So, what’s different today? Why does SpaceX seem to successfully launch payloads into orbit every couple of weeks from Vandenberg and other launch sites?
First, the current crop of commercial flyers has the advantage of previous failures to look back at and avoid. In fact, many former military and government employee missileers have since retired from the Air Force and are employed in private launch firms’ engineering and operations functions.
Another reason is that their launch sites are not as complex when compared to earlier government facilities. Instead of using 25-story moveable buildings to erect their systems vertically they choose to assemble them horizontally and then use a strongback to raise the missile into launch position prior to loading fuel. This saved thousands of hours of maintenance and scores of ground support staff. Thus, their method is much less costly than the way the government did it.
Their systems are designed by engineers using sophisticated computers; they are assembled using computer-controlled three-dimensional milling and welding equipment with much tighter tolerances and welds that are perfect every time. Again, fewer employees, less assembly time, fewer errors, and less cost.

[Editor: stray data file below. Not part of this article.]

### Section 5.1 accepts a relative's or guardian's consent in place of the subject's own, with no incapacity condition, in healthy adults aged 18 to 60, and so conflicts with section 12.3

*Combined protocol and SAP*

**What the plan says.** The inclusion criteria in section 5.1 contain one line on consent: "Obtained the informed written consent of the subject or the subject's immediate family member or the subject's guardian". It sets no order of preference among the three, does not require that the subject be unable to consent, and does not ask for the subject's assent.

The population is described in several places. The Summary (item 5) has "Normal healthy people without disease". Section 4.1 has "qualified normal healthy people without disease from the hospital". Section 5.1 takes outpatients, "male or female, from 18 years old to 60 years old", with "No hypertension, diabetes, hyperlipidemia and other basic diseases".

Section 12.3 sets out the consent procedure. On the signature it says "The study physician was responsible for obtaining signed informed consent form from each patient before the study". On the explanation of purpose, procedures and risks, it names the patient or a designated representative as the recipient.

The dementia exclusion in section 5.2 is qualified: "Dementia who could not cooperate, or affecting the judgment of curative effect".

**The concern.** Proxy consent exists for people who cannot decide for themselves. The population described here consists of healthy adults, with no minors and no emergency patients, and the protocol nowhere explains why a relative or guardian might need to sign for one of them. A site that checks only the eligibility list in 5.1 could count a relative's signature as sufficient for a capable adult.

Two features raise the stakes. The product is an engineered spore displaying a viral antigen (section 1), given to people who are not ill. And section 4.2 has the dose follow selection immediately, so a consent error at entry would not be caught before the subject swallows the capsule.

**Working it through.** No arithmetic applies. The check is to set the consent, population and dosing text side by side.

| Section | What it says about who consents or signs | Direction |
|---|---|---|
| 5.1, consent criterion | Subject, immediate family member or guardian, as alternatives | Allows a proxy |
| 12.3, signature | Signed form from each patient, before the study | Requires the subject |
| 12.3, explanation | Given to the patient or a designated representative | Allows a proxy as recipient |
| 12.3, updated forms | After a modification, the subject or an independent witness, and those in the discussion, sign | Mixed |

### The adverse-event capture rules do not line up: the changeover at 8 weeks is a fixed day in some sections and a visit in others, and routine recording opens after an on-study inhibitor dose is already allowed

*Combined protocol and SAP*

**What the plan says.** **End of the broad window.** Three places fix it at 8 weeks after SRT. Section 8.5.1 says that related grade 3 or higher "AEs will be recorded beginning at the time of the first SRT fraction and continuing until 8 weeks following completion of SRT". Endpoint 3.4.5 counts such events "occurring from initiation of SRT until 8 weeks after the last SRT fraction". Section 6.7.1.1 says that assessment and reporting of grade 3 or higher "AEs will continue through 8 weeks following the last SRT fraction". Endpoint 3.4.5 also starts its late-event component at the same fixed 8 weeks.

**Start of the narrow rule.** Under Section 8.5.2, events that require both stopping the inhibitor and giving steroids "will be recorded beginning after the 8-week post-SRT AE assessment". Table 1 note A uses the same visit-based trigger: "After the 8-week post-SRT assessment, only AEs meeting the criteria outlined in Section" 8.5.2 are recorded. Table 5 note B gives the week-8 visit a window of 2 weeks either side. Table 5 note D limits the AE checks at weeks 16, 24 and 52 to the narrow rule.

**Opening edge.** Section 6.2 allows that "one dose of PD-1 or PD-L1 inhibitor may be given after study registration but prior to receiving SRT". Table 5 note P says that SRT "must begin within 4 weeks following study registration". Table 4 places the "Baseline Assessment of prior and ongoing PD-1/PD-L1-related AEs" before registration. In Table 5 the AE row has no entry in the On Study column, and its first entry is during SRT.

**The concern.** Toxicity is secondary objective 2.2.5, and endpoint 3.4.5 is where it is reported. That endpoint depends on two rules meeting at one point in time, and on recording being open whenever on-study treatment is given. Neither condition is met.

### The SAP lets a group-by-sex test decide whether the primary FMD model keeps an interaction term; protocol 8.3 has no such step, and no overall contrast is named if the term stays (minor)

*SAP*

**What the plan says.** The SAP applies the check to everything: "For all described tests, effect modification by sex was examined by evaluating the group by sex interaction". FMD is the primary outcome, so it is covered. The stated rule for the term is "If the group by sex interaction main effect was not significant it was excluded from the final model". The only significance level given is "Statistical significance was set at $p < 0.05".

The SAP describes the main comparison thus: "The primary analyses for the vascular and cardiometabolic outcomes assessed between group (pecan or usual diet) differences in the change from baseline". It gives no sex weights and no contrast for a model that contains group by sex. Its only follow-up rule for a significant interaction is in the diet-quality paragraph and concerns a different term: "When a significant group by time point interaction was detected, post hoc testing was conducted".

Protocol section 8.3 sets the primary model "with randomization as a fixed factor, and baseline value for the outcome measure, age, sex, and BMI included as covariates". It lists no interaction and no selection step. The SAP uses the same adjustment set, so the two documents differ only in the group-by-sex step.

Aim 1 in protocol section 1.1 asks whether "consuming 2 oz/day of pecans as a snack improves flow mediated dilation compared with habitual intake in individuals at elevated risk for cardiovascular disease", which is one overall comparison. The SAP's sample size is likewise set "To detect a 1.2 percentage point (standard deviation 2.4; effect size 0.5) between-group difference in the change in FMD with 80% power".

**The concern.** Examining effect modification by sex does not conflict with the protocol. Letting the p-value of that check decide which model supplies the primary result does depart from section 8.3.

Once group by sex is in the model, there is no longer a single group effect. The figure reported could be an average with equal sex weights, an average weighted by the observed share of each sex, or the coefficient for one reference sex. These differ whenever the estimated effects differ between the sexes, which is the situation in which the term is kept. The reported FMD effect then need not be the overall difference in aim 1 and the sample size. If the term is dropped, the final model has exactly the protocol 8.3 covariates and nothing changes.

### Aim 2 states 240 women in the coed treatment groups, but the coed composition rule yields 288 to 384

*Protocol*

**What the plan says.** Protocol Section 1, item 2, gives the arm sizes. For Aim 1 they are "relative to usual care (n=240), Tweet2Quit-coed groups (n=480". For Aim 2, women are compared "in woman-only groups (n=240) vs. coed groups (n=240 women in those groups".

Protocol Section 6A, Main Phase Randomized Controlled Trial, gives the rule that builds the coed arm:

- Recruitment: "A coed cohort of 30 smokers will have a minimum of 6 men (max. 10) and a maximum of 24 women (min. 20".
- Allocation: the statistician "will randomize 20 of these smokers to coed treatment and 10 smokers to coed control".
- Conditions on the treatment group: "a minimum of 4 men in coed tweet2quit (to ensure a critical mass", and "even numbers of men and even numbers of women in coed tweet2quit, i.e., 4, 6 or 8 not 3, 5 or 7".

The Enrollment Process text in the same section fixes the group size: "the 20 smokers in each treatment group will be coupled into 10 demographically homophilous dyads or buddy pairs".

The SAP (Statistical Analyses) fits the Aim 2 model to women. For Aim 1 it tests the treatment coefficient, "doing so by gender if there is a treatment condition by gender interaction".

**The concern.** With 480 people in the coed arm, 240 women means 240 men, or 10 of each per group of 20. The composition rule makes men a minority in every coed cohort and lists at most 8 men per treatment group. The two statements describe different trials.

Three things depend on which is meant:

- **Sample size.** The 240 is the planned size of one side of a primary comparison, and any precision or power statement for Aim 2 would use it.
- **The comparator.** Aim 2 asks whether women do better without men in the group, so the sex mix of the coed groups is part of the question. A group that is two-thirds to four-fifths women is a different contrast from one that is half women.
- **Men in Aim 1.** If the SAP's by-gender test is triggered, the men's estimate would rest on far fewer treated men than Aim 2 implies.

Next, they don’t rely on highly toxic and volatile fuel and oxidizer as propellant; instead, they use liquid oxygen and a nontoxic fuel. Far fewer people are needed to handle these propellants, and there is less likelihood of exposing the public or nearby facilities to a toxic vapor release.
Again, this saves time and money; they load it just prior to launch, and if there is an abort at the last minute, they simply download it through a closed piping system into storage tanks and are ready to reuse it the next day. This was nearly impossible to accomplish with earlier systems that required numerous staff and was time-consuming.
Another is that they reuse their core launch vehicles by landing them after flight and then refurbishing them. Some have flown several times without any hiccups. This saves not only manufacturing and processing time, but also is very cost-effective. In addition, by using clusters of engines they can exchange a defective engine quickly and then complete the mission.
If the government tried to land and reuse the fully assembled rocket motors and tanks, they would still be “discussing it” and consultants would be second-guessing engineers in endless meetings. Today private launch providers are willing to test their ideas by flying the hardware, landing it, and evaluating the refurbishment process. This cuts out all the second-guessing by acquiring actual flight data.
Over the years I’ve observed many launches of spacecraft, but when I saw the first SpaceX booster return to Vandenberg a few minutes following a launch and nail the landing, I was impressed. These folks seem to know how to get things done—faster, cheaper, and better than the government ever could have.
I foresee a multiyear string of launch successes and a growing presence of commercial space operations at Vandenberg Space Force Base.
Ron Fink writes to the Sun from Lompoc. Send a letter for publication to [email protected].